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There are some very real dangers that come with being underinsured, both to your health and your finances. We offer 6 possible options to look into if you find yourself underinsured.
Going without health insurance is a recipe for trouble. Whether it’s skipping out on preventative care, foregoing important prescriptions, or suddenly being hit with massive healthcare costs, being underinsured comes with a litany of risks. What you may not know is that even having an insurance plan sometimes isn’t enough. Millions of Americans are underinsured, and they face many of the same health and financial risks as those with no healthcare coverage at all. If you’re underinsured, we looked into some free and discounted healthcare options to supplement your coverage.
The Underinsured Crisis
Though specific definitions vary, a person is generally considered “underinsured” if their out-of-pocket medical costs equal ten percent or more of their annual household income, or if their health insurance deductible equals five percent or more of their income. In effect, an underinsured person has insurance that’s too inadequate or too expensive to effectively cover many of their medical costs.
Though the number of uninsured people has dropped significantly in recent years, the problem of the underinsured has only grown. Nearly a quarter of all adults with health insurance in the United States are considered “underinsured”. According to a 2014 survey by The Commonwealth Fund, that’s more than 31 million people. Among this 31 million, half of these underinsured adults reported struggling with excessive medical costs, and 44 percent have gone without necessary care for financial reasons.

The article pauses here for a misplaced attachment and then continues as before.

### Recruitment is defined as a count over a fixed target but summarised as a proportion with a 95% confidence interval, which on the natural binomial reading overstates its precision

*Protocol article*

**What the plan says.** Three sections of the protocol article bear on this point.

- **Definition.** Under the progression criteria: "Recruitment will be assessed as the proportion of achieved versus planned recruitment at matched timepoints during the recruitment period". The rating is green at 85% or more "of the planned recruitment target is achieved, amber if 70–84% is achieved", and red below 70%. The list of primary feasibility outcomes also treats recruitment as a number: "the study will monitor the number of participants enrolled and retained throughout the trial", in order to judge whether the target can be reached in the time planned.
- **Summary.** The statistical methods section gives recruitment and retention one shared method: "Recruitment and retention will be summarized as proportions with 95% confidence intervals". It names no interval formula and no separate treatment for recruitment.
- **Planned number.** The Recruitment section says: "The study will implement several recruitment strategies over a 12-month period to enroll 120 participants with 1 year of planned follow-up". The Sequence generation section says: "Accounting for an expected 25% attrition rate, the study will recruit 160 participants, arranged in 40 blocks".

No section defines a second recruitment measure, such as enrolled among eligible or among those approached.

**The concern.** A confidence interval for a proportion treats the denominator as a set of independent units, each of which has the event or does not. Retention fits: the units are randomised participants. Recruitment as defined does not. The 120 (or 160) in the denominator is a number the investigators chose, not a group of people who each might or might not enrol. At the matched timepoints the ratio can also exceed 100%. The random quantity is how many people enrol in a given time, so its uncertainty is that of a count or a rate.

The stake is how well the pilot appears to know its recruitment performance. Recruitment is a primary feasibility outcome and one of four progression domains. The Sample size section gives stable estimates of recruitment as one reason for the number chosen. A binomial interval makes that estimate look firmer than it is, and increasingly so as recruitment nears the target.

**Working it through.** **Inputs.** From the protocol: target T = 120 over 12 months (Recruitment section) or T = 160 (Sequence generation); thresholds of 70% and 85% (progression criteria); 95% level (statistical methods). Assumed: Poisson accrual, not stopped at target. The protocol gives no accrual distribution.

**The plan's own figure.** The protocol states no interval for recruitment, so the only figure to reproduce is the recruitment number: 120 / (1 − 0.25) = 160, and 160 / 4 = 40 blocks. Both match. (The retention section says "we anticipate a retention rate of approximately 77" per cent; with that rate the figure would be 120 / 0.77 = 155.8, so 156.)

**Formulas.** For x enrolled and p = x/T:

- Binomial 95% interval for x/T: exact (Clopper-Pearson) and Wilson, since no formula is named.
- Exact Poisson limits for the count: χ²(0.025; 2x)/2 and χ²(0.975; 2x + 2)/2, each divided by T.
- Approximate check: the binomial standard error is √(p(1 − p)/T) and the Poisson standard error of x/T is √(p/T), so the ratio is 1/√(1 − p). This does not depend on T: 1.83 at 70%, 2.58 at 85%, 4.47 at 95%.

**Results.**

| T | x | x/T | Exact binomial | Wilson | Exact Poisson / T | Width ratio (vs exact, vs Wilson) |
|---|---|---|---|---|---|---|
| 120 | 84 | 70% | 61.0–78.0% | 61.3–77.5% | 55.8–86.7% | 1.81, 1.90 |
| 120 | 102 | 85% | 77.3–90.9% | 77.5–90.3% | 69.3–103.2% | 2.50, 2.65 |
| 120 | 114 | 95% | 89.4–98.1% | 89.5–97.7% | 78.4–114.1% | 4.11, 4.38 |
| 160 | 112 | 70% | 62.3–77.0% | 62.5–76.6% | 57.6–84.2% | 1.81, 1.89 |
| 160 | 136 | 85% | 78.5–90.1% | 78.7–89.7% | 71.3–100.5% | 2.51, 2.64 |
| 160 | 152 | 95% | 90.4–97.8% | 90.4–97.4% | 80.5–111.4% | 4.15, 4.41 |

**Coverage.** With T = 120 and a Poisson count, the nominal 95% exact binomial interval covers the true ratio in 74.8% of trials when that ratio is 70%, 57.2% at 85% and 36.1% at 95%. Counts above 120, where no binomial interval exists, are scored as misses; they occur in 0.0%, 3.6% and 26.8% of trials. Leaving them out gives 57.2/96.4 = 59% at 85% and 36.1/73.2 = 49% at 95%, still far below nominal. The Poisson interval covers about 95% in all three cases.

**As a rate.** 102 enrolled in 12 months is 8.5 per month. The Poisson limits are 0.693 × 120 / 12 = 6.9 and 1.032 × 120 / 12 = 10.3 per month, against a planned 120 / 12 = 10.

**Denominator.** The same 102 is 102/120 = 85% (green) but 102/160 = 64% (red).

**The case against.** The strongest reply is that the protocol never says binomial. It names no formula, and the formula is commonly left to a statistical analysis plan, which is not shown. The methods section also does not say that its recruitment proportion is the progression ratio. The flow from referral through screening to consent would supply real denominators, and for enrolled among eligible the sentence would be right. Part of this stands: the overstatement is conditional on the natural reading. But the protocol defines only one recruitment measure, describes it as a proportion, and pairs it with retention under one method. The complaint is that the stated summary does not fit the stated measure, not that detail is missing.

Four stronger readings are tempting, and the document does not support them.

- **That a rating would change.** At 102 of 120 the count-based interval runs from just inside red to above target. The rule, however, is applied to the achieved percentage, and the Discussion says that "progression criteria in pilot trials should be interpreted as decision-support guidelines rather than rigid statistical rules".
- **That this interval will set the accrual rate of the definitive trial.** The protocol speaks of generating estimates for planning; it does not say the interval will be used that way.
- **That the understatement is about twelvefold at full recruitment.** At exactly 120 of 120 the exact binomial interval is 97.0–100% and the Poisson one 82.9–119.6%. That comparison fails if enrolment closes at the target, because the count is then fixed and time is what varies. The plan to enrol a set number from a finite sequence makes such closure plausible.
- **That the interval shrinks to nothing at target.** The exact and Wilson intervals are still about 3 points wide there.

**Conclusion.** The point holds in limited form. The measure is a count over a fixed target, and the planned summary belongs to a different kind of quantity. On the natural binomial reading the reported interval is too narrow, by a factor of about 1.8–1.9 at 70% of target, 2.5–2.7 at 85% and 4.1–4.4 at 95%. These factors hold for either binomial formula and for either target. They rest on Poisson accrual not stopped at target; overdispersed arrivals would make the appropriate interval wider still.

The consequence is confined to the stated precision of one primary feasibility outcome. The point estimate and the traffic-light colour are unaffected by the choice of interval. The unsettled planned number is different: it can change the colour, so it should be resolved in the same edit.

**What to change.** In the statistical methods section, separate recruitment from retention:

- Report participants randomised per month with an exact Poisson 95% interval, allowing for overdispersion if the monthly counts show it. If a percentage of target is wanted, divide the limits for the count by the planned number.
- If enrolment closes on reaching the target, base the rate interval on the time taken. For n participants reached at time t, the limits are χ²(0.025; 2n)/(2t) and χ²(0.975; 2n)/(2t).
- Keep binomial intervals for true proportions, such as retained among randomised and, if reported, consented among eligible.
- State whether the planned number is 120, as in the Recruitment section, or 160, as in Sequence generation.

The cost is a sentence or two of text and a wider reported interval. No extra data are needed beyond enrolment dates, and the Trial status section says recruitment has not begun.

The Consequences of Underinsurance
There are many consequences and risks associated with being underinsured.
1.) Many of underinsured people avoid routine checkups, vaccines and other medical services that have been shown to reduce health risks and improve overall quality of life.
2.) Underinsured people also frequently delay or refuse medical care in the event of an accident or illness, let alone costly prescriptions.
3.) At-risk children and people who have special healthcare needs suffer greatly from being underinsured, often require services simply too costly even with basic insurance.
The Financial Risks of Being Underinsured
Being underinsured also poses a financial risk. Faced with needing to receive health services, those who are underinsured often find themselves trapped with overwhelming medical debt.
1.) High deductibles or out-of-pocket costs often mean huge medical debts accumulate quickly in the event of an illness or accident.